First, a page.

The Rt Rev Rachel Treweek calls housing secretary’s move ‘incomprehensible’

The Bishop of Gloucester has written to the housing secretary accusing him of personally blocking a 350-home development on Church land.

The Rt Rev Rachel Treweek told Gove of her “frustration and confusion” at the “recovery” of a planning application for 350 homes in Leckhampton, Gloucestershire, for his own determination.

The Bishop said neither the Church nor the housing developer beyond the project, Miller Homes, had been given any explanation for what she described as an “incomprehensible” move to call the application in.

The site belongs to the Gloucester Diocesan Board of Finance, the main Church of England charity for the Diocese of Gloucester and 140 of the planned homes are affordable, with others for social rent.

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Rachel Treweek said the proposals by Miller Homes are ‘completely uncontroversial’

“The money from the sale of this land is to be reinvested by the Church of England in projects both local to Cheltenham and nationally,” the Bishop wrote.

She added: “The most logical explanation for you seeking to take the decision personally is to refuse it, however given your strong commitment to levelling up and social mobility I am surprised at this.

“There is a substantial and widespread housing crisis in England which we, as the Church of England locally, are seeking to alleviate as best we can.”

Gove has already drawn criticism from the housebuilding sector after intervening in planning applications in Tunbridge Wells, East Cheshire and Leamington Spa this year.

Building’s sister title Housing Today understands the decision to recover the Leckhampton appeal did not come before ministers and was made by officials acting on behalf of Gove. A report will be made by the Independent Planning Inspector, with recommendations for ministers to consider.

The Miller Homes application was for 350 homes on the Church’s Leckhampton site, 40% of which would have been affordable, with a bias towards social rent, run by the Church of England’s housing association.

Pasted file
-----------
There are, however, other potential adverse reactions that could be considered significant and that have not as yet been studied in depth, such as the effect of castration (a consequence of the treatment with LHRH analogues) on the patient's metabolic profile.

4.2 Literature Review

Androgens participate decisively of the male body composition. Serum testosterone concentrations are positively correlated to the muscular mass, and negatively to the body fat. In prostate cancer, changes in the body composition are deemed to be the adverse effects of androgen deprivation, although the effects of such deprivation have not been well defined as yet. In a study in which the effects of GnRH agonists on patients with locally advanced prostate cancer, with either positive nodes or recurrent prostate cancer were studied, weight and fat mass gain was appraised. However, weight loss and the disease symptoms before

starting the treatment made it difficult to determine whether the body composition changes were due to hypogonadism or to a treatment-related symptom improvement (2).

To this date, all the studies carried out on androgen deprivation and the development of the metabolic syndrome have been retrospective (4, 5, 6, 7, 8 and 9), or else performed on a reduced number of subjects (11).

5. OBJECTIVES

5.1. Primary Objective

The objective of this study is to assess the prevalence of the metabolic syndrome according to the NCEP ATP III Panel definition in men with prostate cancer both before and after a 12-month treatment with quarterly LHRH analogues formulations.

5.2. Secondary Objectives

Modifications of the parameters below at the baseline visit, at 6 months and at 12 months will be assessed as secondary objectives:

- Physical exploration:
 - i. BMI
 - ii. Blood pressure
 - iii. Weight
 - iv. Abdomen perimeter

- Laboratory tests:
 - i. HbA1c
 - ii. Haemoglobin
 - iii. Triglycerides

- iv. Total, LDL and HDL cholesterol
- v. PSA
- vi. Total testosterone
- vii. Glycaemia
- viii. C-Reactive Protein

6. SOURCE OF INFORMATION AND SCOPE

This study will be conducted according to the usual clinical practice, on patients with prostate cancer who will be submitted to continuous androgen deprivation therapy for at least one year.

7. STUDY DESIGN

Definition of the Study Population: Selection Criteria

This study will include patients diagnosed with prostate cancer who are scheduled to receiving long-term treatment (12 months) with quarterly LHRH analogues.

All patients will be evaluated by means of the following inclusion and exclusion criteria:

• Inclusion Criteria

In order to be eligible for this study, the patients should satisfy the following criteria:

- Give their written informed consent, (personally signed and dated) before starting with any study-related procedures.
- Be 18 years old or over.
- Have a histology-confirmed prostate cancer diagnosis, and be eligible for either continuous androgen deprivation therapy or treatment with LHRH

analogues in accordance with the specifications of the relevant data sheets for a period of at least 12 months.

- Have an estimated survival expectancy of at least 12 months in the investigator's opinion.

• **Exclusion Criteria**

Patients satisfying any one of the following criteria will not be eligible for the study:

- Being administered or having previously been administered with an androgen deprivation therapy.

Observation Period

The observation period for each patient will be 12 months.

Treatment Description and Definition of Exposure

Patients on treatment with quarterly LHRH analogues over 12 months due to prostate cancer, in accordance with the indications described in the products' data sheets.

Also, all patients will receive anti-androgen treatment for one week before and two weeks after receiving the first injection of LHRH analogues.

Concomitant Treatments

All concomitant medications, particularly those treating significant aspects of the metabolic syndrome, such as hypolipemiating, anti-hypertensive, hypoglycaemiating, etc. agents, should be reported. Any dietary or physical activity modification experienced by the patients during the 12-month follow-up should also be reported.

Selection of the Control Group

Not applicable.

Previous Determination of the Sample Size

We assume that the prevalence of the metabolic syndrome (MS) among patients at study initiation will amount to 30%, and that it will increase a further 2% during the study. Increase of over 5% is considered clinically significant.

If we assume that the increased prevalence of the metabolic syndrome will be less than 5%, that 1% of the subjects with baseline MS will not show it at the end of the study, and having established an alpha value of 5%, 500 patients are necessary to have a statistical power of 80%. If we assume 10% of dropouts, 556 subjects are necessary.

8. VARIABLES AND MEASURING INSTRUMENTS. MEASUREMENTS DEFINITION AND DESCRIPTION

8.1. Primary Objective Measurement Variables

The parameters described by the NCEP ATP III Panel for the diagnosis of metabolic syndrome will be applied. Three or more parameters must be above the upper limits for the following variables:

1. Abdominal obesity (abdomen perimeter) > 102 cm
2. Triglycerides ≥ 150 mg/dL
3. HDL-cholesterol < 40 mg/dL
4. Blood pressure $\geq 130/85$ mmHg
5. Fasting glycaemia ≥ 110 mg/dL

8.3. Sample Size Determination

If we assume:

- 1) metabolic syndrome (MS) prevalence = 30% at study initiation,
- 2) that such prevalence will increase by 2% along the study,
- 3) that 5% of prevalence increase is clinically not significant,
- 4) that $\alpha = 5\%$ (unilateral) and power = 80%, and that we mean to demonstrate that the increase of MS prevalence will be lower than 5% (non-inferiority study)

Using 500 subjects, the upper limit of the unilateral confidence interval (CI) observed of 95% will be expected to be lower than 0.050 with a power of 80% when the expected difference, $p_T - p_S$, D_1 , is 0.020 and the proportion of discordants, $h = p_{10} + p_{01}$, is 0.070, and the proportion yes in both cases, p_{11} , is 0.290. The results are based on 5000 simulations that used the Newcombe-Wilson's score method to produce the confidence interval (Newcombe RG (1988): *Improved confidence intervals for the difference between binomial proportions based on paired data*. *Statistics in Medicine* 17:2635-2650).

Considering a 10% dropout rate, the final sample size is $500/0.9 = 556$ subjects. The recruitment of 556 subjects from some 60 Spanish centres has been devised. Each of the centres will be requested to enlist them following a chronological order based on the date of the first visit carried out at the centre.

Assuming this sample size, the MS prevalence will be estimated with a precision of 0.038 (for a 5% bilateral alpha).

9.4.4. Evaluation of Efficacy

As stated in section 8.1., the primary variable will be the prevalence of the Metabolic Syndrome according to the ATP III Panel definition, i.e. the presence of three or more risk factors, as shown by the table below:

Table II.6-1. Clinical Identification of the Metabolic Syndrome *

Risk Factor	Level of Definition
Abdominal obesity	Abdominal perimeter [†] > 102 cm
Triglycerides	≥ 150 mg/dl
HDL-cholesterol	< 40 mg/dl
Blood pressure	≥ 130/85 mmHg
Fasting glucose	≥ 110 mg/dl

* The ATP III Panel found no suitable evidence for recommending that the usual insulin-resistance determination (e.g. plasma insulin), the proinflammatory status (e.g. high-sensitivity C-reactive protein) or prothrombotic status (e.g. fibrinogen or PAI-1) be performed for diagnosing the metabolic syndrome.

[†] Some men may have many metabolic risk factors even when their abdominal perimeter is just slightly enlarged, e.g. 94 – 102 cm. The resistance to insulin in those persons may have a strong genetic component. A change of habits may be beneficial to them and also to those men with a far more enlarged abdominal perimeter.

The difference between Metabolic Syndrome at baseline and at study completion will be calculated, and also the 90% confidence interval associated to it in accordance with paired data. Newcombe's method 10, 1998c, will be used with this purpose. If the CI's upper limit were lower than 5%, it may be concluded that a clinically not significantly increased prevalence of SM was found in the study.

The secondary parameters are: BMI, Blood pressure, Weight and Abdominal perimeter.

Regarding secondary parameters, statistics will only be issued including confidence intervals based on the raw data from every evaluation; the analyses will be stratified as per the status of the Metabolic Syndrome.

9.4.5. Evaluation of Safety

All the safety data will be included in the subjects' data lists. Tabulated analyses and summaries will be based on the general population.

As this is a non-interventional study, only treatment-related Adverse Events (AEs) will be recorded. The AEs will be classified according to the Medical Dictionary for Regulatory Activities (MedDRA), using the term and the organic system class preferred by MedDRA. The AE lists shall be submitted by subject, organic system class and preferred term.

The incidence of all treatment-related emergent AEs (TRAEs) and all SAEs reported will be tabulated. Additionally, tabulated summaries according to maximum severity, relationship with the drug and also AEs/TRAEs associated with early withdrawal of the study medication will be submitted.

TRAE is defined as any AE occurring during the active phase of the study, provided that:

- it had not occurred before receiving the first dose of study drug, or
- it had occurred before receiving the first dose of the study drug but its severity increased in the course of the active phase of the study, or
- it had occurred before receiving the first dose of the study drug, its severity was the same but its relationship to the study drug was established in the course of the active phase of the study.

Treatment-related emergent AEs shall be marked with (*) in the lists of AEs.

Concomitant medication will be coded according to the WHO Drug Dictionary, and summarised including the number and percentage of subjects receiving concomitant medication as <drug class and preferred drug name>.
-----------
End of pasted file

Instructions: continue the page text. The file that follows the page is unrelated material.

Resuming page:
The site was recommended for planning by the officers at Cheltenham Borough Council in April last year but subsequently refused due to concerns around energy security and climate change.

According to the Bishop’s letter, the council made the “unexpected decision” to refuse permission for the planning application, citing “a lack of sufficient air source heat pumps”.

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Miller Homes subsequently amended the plans to fit every home with heat pumps and solar panels, which the Bishop says “makes the proposals completely uncontroversial”.

“Building these houses means we can welcome families who need a home and start to build a new community with them. We look forward to receiving a positive response from Mr Gove,” the Bishop told Housing Today.

Stewart Baseley, executive chair of the Home Builders Federation, said: “The housing secretary claims to want to see 300,000 homes a year built, yet his policy decisions and his interventions on local planning matters strongly suggest the opposite is true.

“[Gove] is personally intervening to block developments that enjoy local support and would deliver huge economic and social benefits. This anti-development approach may be politically smart and curry favour with some backbench MPs but it has obvious consequences for jobs and economic growth.”

The Department for Levelling Up, Housing and Communities declined to comment.